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Re: Iron

> Again this points to one end of the spectrum of choices.  If I am
> reading Tom's and Roger S.'s posts right, the following is generally
> agreed:
> (1) plants need very very little (available?) iron and if the substrate
> has iron (flourite, laterite, iron tablets), then the plants (or only
> the substrate-rooted plants) will get enough.

2 part question. What's "very little"? and perhaps yes tot he 2nd.

> (2) you must add lots of (chelated) iron to the water column to make a
> little of it available to plants.

I suspect that the iron is available but for only a very short time window.
At higher levels(say 1.0ppm) the plants have enough time to get this rich
level than at lower levels. I suspect that is why the high levels show a
better growth even though shortly there's less bio available left after
Maybe........I'm not sure, just a "perhaps" there. Seems plausible.
FWIW, some plants will pull in Fe and then chelate it themselves for
transport within the plant itself.

> (3) if you add lots of iron, then the plants will Look (grow?) even
> better than if you didn't add the iron.

Sure it's the iron? Trace mixes have other things in there.
> (3a)-- This might be so despite (1), perhaps because what plants
> need and what they can use is very different.  In other words plants
> can benefit form more than they need OR

What's "need"? To stay alive or to be optimally healthy or?

> (3b)-- This might be so because of (2), in other words, adding up
> to 0.5, 0.7, or even 1.0 ppm (total iron?) levels gets the iron that's
> most readily available to the plants up to the required level OR BOTH
>(3c)-- This is only so in high growth setups, added CO2, macros,
> and other traces.

I add these levels only in CO2 tanks. Non CO2 tanks get none.

> (4) Walstad's observations, seem to me to be consistent with (1) - (3).

This is a radically different approach than a CO2 tank. Only a few folks on
these list even do this approach. Few are patient enough and reap the
rewards. I wish more would try it that complain about all the maintenance.
Feed fish and prune once in a while. Not too bad I think. Most folks got to
mess with the stew though. They cannot just let it simmer.
> And lastly, we have the Barr Conjecture, that
> (5) Adding lots (0.5, 0.7, 1.0 ppm) of (total?) iron doesn't (or
> needn't) encourage long term increased presence of algae.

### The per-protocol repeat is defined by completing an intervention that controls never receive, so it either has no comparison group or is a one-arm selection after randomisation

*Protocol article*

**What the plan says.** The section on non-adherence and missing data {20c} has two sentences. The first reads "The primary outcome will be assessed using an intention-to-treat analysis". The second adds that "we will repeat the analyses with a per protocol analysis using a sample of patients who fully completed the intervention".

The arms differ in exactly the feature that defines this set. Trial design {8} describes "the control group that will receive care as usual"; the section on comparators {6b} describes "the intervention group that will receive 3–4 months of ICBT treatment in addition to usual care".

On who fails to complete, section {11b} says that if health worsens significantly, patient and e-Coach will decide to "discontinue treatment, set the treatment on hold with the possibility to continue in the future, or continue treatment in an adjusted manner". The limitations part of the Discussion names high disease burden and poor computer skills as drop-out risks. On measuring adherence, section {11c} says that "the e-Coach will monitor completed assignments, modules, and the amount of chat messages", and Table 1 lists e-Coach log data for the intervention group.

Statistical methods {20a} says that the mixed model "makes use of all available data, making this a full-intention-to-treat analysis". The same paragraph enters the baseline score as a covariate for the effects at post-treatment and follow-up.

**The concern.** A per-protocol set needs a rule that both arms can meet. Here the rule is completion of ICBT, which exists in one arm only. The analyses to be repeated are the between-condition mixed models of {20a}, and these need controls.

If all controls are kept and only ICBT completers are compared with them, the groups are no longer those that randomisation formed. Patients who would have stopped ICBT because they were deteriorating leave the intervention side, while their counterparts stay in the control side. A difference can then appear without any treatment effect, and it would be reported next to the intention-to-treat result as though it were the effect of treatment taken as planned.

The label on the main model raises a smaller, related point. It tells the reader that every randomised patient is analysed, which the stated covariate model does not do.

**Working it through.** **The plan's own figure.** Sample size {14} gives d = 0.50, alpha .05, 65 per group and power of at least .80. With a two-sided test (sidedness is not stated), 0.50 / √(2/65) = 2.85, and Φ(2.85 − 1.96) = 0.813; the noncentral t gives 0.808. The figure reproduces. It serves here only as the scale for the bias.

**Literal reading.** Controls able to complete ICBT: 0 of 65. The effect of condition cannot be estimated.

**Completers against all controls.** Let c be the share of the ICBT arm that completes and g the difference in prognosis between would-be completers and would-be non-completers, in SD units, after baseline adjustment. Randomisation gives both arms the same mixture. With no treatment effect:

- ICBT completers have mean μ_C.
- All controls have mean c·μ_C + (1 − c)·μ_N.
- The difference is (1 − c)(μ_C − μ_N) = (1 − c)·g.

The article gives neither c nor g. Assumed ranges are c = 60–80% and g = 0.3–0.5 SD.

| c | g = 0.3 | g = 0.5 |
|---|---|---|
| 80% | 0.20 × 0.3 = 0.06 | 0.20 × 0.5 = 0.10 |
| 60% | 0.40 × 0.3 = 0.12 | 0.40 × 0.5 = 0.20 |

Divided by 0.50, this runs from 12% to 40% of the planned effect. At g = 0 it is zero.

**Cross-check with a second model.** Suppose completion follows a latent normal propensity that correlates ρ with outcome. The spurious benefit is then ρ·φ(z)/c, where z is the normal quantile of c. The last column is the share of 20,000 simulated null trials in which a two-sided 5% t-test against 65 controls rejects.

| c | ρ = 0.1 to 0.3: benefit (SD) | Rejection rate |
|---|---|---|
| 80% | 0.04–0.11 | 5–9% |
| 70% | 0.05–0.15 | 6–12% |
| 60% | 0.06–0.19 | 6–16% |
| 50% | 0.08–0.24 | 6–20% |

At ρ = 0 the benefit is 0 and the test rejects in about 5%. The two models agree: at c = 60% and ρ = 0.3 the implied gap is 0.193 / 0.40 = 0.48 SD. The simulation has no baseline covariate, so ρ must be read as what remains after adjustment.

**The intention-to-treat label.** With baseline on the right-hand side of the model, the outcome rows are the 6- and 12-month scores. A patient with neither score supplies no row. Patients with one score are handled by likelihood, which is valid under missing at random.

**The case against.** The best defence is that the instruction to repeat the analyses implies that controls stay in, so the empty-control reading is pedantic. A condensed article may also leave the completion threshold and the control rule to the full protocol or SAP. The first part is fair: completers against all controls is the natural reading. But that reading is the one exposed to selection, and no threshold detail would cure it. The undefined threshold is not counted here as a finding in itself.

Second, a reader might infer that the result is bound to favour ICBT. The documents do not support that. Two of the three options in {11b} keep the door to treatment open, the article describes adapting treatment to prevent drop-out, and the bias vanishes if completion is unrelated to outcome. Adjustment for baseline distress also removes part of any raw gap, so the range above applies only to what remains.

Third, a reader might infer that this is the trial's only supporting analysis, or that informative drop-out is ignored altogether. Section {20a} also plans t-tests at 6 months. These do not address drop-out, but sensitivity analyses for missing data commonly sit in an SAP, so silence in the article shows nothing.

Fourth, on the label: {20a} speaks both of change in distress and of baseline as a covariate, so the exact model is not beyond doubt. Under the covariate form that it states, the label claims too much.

Well it may be conjecture for you and others but it's not for me. I've been
doping the tank that high for years. Claus had recommended it to most every
tank he saw in SF.
> I don't know if (5) is generally agreed upon, but does anyone have any
> counterexamples to compare with Tom's examples?

I can give you some examples but they mean nothing if you have poor ranges
on the other levels. Low CO2 levels will cause problems.
Low non existent NO3 levels low K and no P etc.
You can do a low P/high NO3 tank very well and many do. But it seems to slow
plant growth. If you look at the plant physiology further and what the P
does in sugar/starch(antiport system on chloroplast) usage and many other
functions you'll see it is very important to plant growth rate and it's
"food". From what I've seen the P is very important. Balance is often what's
referred to. So if you "limit" something down far enough because your scared
of algae, you risk the same problem, this gets away from the idea of
balance. Not good IMO.

Both the N and the P methods of nutrient management are easy enough to test
for. Iron is a testy ball of wax. I'm not certain if I am truly
limiting/balancing it or not. That bugs me somewhat(on another level than
simply trying to grow plants).

> My own example that
> started this round of posts fails as a counter example, at a minimum,
> because I didn't "power through" until the algae growth rate subsided.

Well once you've gotten everything set up and with good kits you can tell us
yourself:-) If you hit the level ranges I mention you will have the same
results. That's an "IF".
It's(these ranges) more flexible than many think it is. Got to work on the
light/CO2 first then move on down the line to the macro's them finally start
in on the traces.

If you have problems with the CO2, or the macro's your going to have
problems assessing the traces. Work on those first and worry more about them
more than the traces. Come back to the traces after your confident of the
other 3 things(light,CO2 and macro's).

Tom Barr